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Evaluate the sociological reasons for the differences

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Introduction

Evaluate the sociological reasons for the differences in the attainment by boys and girls. Evidence shows that there are clear differences in attainment between boys and girls. At Key Stage 1 to 3 girls do much better compared to boys especially in subjects such as English. During boys and girls GCSE 57% of girls achieve 5 or more A*-C's grades compared to boys. At AS and A level girls are more likely to pass and go on to university than boys. For example in 2002 88.5% of girls passed compared to the 84% of boys, which passed. At A level 95.4% passed as opposed to the 93% of boys, which passed. A higher proportion of females stay on in post-16 sixth form and further education, and post-18 higher education. As a result more women are being accepted to university than men. Both boys and girls have improved over the years but girls are improving at a much faster rate. There are many reasons why girls are doing better than boys in school. These can split up into External and Internal factors. An example of an External Factor would be feminism in the 1970's. Feminism has raised women's expectations and self-esteem. Mc Robbie (1994) work shows that soaps and magazines now contain images and perceptions of assertive independent women, which together have influenced girl's ambitions and careers encouraging them to work hard and get good jobs. ...read more.

Middle

The introduction of oral exams also benefited girls, because girls have got better developed language skills than boys. Gender stereotyping has been removed from exercise books. Weiner (1995) argues that this presents girls with a more positive image of what they can do, because books no longer transmit the subconscious ideas to girls that they're only purpose in life is to become housewives. Swann & Graddol (1994) found that boys are more boisterous than girls, so teachers spend more time on them, than they do girls. However a majority of this time the teachers spend on boys is time spent telling them off for their bad behavior, whereas the time teachers spent with girls might have been less, but was positive feed back from the teacher about their work. These interactions could lead to the self-fulfilling prophecy in which successful interactions with the teacher could promote girls self-esteem and raise their achievement levels. Girls by the age of 16 are estimated to be more mature than boys by up to 2 years. They recognise the importance of exams and career chances that lie ahead of them earlier than boys, and so work harder than boys early on. Boys tend to underachieve for many different reasons. One reason could be because of the 'laddish' subculture. ...read more.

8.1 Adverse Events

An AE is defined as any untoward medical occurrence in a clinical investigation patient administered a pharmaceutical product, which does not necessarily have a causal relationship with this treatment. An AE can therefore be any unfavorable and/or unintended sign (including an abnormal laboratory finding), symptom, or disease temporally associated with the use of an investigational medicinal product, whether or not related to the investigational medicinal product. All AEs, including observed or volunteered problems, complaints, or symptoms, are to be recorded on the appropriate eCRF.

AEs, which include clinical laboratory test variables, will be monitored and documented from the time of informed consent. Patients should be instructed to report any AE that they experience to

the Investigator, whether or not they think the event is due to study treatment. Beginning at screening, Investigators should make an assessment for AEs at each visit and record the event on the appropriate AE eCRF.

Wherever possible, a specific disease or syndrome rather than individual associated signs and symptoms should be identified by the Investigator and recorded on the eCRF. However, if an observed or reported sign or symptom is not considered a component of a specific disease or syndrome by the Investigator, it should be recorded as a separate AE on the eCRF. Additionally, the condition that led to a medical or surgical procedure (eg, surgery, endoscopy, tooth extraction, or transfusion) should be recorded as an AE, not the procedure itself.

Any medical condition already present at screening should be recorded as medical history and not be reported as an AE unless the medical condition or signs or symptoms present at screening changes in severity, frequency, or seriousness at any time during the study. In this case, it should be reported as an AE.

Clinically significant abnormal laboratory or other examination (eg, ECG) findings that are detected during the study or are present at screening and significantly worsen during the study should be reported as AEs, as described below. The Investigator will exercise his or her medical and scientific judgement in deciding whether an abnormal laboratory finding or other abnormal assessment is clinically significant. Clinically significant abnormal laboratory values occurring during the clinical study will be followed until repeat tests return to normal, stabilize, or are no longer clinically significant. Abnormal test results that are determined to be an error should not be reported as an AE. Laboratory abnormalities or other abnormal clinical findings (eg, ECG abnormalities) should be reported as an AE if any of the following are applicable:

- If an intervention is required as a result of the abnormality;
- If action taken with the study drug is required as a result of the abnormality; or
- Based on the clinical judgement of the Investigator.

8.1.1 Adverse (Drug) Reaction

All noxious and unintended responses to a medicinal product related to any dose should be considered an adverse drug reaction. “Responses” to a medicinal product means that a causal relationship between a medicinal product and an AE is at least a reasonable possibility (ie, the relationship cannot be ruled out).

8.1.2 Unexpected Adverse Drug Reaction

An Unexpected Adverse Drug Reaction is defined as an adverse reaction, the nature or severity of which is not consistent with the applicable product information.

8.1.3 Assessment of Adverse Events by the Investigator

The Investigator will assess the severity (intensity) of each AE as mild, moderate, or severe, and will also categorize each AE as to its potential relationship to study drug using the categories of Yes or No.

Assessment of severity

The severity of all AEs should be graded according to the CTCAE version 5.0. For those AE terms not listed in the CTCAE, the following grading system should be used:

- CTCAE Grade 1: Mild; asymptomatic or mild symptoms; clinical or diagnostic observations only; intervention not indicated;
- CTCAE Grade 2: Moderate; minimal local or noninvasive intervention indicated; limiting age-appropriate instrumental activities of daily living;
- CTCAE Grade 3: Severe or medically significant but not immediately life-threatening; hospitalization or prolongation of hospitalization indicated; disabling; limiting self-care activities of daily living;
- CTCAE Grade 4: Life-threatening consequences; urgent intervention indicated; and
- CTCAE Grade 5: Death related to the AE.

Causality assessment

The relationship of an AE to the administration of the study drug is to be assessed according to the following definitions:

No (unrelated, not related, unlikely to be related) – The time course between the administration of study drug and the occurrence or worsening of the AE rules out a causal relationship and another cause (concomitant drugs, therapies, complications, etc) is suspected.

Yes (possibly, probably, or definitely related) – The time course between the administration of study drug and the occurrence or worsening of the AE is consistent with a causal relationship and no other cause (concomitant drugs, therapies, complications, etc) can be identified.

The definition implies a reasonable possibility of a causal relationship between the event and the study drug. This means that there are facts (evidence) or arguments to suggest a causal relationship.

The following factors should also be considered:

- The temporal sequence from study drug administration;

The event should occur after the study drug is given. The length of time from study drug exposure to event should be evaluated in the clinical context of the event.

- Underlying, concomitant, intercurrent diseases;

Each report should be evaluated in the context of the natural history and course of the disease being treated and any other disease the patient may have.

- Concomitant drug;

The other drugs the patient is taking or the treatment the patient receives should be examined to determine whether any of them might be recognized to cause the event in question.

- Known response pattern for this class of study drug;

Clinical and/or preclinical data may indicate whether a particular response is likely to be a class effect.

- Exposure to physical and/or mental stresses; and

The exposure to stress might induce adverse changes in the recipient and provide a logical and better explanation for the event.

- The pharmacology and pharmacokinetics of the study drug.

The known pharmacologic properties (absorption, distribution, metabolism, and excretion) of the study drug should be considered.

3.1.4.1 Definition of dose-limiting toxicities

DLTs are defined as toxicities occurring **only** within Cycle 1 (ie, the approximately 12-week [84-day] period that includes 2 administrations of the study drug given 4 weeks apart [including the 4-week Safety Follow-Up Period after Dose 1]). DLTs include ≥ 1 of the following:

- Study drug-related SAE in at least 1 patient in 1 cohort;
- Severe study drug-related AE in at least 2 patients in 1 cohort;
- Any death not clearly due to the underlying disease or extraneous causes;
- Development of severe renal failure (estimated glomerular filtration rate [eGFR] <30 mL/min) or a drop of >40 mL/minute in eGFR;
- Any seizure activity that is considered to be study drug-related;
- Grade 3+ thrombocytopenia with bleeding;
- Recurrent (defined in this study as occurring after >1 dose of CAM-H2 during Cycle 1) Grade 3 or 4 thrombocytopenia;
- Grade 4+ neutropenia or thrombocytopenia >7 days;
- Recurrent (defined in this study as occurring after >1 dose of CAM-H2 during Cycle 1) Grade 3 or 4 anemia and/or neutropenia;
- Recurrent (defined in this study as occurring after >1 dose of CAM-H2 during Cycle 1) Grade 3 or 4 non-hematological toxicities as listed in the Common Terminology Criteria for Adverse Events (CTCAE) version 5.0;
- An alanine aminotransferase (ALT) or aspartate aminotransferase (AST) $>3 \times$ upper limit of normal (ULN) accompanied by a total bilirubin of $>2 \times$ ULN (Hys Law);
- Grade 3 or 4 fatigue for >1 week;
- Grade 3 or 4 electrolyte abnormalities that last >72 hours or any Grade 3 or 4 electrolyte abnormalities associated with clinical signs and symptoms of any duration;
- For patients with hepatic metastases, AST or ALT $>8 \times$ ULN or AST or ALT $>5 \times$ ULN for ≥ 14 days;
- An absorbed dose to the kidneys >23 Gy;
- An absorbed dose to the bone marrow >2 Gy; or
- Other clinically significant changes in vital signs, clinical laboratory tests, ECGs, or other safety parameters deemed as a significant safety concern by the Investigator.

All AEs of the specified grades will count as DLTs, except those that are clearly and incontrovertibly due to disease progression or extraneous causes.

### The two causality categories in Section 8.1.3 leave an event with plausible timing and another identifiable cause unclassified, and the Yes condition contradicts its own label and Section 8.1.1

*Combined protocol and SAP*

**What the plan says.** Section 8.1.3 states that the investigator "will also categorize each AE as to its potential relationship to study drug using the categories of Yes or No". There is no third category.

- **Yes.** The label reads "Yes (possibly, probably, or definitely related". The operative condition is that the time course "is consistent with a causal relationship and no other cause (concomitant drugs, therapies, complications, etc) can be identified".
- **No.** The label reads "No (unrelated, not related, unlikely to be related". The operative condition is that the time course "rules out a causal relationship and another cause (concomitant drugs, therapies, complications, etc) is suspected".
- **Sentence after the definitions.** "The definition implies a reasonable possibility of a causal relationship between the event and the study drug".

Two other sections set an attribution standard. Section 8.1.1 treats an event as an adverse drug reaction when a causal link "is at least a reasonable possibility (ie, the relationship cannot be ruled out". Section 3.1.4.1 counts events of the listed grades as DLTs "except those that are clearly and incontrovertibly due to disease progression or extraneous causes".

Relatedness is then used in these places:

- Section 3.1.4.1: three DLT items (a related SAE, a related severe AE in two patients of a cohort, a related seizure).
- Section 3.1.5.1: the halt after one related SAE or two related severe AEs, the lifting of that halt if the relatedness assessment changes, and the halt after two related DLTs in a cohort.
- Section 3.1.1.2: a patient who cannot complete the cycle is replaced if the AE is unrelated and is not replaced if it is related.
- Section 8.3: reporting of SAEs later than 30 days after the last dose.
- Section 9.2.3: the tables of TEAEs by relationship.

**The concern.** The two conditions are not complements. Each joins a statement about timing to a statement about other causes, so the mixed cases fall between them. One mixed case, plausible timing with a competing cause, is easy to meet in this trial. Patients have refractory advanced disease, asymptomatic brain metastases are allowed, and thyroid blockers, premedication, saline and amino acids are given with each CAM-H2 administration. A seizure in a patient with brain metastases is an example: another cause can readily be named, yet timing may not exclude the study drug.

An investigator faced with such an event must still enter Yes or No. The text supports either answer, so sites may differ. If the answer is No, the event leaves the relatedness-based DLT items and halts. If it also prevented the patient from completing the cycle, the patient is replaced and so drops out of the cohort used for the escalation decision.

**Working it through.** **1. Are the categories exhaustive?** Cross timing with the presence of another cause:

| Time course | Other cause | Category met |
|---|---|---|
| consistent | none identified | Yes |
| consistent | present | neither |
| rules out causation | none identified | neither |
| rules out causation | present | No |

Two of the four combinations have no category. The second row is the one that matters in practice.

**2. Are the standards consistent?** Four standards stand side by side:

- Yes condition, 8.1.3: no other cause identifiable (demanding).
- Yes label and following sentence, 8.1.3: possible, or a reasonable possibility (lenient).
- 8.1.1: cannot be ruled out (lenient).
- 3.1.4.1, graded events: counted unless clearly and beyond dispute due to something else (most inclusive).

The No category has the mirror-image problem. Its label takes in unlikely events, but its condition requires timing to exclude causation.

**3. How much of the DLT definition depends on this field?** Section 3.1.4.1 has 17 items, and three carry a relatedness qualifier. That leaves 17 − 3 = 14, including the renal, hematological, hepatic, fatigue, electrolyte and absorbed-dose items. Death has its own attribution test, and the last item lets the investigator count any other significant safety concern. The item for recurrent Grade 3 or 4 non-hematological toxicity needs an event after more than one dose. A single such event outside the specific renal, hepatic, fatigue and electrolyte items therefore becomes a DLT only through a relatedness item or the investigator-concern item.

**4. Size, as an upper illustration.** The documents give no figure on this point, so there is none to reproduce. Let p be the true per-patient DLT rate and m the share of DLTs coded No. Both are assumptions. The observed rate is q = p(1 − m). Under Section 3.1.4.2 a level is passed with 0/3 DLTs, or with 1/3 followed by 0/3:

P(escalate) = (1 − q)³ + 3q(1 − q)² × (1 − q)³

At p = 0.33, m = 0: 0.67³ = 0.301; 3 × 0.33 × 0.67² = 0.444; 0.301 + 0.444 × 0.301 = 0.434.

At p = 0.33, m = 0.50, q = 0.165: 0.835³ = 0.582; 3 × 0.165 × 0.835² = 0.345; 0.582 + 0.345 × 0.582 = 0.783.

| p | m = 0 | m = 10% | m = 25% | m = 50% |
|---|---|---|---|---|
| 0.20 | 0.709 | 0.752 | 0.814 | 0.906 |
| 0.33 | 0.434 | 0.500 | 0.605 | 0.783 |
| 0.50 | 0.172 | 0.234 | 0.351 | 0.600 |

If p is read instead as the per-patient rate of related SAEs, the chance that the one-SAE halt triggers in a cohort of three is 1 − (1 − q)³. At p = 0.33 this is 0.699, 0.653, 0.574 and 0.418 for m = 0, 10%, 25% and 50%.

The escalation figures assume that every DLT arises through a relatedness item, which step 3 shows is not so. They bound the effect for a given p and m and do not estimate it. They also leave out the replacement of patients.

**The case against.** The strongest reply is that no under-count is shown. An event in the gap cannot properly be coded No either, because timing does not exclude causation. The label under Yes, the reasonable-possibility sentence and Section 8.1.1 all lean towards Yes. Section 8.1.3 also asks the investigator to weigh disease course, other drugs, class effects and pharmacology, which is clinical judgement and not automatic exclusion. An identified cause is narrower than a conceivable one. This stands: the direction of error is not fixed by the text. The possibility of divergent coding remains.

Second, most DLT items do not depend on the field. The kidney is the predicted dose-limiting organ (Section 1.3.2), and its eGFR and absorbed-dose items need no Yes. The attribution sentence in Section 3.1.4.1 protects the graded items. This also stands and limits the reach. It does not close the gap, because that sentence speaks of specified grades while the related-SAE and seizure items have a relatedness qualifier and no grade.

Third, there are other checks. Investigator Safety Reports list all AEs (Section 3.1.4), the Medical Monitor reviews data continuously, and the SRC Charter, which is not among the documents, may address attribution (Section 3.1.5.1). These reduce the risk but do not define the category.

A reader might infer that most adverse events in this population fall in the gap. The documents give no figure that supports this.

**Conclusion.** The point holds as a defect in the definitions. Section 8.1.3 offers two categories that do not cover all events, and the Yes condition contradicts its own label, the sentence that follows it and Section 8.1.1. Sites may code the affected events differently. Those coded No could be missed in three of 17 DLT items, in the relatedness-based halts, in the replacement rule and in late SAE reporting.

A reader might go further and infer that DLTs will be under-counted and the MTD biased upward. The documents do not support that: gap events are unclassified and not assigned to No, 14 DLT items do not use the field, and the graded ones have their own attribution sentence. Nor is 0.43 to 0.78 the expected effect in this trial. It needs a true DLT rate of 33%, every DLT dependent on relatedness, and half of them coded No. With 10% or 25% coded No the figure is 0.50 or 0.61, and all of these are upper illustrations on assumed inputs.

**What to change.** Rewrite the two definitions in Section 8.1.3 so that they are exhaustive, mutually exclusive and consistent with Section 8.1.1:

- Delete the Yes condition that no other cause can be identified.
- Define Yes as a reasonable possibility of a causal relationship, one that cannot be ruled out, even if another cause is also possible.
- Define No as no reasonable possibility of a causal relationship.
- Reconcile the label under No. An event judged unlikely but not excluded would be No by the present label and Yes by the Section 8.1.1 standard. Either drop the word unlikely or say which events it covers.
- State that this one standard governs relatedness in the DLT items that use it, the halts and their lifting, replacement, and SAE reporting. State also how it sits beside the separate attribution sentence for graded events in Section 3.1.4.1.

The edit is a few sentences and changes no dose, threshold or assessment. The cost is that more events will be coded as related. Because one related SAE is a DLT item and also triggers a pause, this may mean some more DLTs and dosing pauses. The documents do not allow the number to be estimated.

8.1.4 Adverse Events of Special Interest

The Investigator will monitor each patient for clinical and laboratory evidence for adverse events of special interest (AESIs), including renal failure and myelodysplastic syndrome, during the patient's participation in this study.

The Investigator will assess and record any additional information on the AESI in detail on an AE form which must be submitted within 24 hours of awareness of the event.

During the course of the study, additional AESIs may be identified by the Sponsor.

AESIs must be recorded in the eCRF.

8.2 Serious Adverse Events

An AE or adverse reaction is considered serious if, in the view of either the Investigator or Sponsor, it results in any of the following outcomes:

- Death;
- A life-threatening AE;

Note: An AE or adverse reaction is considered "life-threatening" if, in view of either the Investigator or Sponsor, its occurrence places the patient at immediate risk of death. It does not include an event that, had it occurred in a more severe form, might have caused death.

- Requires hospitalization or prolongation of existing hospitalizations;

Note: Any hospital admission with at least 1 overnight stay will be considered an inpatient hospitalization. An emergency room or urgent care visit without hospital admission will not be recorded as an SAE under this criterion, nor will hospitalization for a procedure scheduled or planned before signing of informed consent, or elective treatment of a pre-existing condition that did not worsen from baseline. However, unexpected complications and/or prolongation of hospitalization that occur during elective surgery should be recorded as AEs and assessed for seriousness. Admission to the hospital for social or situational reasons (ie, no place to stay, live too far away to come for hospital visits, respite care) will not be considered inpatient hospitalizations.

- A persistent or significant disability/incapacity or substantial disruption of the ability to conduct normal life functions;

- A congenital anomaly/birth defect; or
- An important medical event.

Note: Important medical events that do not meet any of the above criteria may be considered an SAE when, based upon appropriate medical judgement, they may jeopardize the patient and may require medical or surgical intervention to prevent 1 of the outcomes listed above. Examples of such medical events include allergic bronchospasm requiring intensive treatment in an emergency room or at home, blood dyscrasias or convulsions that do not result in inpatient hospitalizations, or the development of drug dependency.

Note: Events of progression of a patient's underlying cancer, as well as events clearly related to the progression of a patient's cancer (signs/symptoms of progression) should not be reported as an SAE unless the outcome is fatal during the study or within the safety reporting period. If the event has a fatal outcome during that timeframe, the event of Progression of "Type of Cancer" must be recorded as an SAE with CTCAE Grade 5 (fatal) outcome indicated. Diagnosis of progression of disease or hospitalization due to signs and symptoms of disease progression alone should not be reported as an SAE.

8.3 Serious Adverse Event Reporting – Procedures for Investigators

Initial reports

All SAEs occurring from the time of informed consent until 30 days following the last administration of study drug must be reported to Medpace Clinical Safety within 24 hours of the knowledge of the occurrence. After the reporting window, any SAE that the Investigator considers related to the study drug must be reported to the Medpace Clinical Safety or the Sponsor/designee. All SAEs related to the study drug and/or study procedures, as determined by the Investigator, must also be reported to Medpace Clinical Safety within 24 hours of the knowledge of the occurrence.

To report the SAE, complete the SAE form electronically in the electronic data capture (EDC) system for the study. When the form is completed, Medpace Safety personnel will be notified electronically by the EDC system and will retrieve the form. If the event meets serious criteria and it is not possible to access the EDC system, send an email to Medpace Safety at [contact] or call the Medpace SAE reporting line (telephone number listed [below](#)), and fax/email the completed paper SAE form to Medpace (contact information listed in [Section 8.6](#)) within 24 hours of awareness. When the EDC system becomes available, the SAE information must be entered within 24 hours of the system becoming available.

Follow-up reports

Conclusion

Best (1993) found boys are encouraged to develop more interest more interest in technical and scientific subjects, whereas girls are discouraged from taking them. In giving career advise teaches might reinforce subjects and careers on students according to their gender stereotypes, which his what these teachers may have been told when they were these students age. Kelly (1983) found that in her study, the boys in the lab tended to grab equipment first, and answer questions directed at girls. By doing this, they are intimidating the girls, discouraging them from taking up these subjects. To conclude I believe that the most significant reason for as to why girls do better in school than boys is because of the feminist movement tin the 70's. Those women showed housewives everywhere that being a housewife was not the only job women had to do. Feminisms made women open their eyes to all the other possibilities and opportunities society had to offer them. It showed them that they no longer had to put up with men's dirty laundry, or having to prepare the evening meal for their husband, when they could actually be going to work and earning for themselves. From then on women and girls have never looked back, and have even gone on to beat boys in gaining a higher percentage of A*-C's at GCSE. ?? ?? ?? ?? Natalie Ibbott 5/7/2007 3 ...read more.

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